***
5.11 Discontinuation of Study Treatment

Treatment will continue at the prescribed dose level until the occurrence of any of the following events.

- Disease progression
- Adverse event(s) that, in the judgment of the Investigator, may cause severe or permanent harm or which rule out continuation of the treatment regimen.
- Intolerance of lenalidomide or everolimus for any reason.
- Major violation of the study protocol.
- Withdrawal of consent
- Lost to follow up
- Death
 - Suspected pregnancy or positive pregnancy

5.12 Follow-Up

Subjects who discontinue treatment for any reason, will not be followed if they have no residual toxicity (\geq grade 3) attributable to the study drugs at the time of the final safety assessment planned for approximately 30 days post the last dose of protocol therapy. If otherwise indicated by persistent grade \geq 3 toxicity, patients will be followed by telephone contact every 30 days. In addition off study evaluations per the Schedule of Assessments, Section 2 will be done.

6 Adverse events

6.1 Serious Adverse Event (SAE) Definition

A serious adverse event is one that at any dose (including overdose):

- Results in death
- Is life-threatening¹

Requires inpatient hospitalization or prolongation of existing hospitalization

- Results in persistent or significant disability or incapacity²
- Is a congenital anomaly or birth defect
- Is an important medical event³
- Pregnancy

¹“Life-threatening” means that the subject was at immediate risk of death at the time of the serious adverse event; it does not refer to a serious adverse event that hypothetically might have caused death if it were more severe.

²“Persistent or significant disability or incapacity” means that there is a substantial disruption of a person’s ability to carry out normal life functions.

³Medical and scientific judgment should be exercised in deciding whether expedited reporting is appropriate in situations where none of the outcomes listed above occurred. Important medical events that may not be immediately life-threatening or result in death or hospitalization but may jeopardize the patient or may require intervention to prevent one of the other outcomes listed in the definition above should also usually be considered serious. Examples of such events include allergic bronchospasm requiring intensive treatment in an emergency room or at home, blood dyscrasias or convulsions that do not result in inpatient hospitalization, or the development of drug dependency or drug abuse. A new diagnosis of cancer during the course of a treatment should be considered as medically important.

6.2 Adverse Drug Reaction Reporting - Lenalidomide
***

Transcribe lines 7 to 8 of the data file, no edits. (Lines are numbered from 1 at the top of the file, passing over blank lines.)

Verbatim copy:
- Withdrawal of consent
- Lost to follow up